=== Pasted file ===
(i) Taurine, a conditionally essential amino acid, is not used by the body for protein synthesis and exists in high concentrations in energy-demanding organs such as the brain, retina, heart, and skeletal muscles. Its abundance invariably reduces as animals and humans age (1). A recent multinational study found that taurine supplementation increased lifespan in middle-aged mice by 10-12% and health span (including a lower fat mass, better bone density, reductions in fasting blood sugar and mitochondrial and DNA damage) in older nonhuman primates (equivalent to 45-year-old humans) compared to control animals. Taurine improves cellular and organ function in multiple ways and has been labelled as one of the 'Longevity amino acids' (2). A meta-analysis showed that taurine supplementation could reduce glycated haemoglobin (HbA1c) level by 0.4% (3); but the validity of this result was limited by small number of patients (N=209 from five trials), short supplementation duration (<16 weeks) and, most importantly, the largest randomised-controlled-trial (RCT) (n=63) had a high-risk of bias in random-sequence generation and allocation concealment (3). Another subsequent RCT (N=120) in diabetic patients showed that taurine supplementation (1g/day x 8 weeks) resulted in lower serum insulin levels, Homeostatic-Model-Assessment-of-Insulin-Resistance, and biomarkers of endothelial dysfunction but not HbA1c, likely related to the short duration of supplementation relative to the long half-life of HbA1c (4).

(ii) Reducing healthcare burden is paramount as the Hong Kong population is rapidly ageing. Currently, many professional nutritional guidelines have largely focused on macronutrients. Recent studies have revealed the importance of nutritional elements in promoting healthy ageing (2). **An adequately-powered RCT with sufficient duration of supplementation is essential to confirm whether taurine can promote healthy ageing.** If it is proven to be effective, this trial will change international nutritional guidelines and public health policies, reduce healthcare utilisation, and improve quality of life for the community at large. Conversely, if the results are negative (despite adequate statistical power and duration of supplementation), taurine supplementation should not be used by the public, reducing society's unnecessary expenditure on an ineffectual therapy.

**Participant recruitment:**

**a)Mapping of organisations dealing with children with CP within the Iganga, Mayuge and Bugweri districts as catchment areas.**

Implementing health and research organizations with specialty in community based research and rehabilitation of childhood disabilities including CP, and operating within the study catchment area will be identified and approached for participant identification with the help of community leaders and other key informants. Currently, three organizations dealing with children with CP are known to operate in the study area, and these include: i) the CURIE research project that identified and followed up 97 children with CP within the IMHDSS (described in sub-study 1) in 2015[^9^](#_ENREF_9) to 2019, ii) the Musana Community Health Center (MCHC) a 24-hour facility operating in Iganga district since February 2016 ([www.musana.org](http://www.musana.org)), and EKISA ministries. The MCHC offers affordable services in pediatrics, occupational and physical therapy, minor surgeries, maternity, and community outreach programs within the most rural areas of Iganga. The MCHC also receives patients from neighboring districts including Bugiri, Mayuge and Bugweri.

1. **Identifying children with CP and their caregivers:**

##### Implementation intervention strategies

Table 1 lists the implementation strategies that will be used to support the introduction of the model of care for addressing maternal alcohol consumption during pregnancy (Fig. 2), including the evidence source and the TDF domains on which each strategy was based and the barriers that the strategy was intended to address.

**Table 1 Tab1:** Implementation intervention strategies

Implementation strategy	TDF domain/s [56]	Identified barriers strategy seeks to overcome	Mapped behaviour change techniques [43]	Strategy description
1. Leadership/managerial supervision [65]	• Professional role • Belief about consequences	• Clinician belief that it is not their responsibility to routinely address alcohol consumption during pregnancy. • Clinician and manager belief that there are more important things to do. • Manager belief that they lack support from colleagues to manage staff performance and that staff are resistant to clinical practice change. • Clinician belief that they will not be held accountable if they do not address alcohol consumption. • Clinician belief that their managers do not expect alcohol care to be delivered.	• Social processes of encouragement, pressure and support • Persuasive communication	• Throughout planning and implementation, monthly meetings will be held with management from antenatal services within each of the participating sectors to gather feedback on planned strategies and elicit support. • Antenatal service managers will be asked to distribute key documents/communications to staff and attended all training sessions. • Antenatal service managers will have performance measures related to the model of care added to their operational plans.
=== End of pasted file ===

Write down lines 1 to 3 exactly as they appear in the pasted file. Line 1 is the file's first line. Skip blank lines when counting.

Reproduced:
(i) Taurine, a conditionally essential amino acid, is not used by the body for protein synthesis and exists in high concentrations in energy-demanding organs such as the brain, retina, heart, and skeletal muscles. Its abundance invariably reduces as animals and humans age (1). A recent multinational study found that taurine supplementation increased lifespan in middle-aged mice by 10-12% and health span (including a lower fat mass, better bone density, reductions in fasting blood sugar and mitochondrial and DNA damage) in older nonhuman primates (equivalent to 45-year-old humans) compared to control animals. Taurine improves cellular and organ function in multiple ways and has been labelled as one of the 'Longevity amino acids' (2). A meta-analysis showed that taurine supplementation could reduce glycated haemoglobin (HbA1c) level by 0.4% (3); but the validity of this result was limited by small number of patients (N=209 from five trials), short supplementation duration (<16 weeks) and, most importantly, the largest randomised-controlled-trial (RCT) (n=63) had a high-risk of bias in random-sequence generation and allocation concealment (3). Another subsequent RCT (N=120) in diabetic patients showed that taurine supplementation (1g/day x 8 weeks) resulted in lower serum insulin levels, Homeostatic-Model-Assessment-of-Insulin-Resistance, and biomarkers of endothelial dysfunction but not HbA1c, likely related to the short duration of supplementation relative to the long half-life of HbA1c (4).

(ii) Reducing healthcare burden is paramount as the Hong Kong population is rapidly ageing. Currently, many professional nutritional guidelines have largely focused on macronutrients. Recent studies have revealed the importance of nutritional elements in promoting healthy ageing (2). **An adequately-powered RCT with sufficient duration of supplementation is essential to confirm whether taurine can promote healthy ageing.** If it is proven to be effective, this trial will change international nutritional guidelines and public health policies, reduce healthcare utilisation, and improve quality of life for the community at large. Conversely, if the results are negative (despite adequate statistical power and duration of supplementation), taurine supplementation should not be used by the public, reducing society's unnecessary expenditure on an ineffectual therapy.

**Participant recruitment:**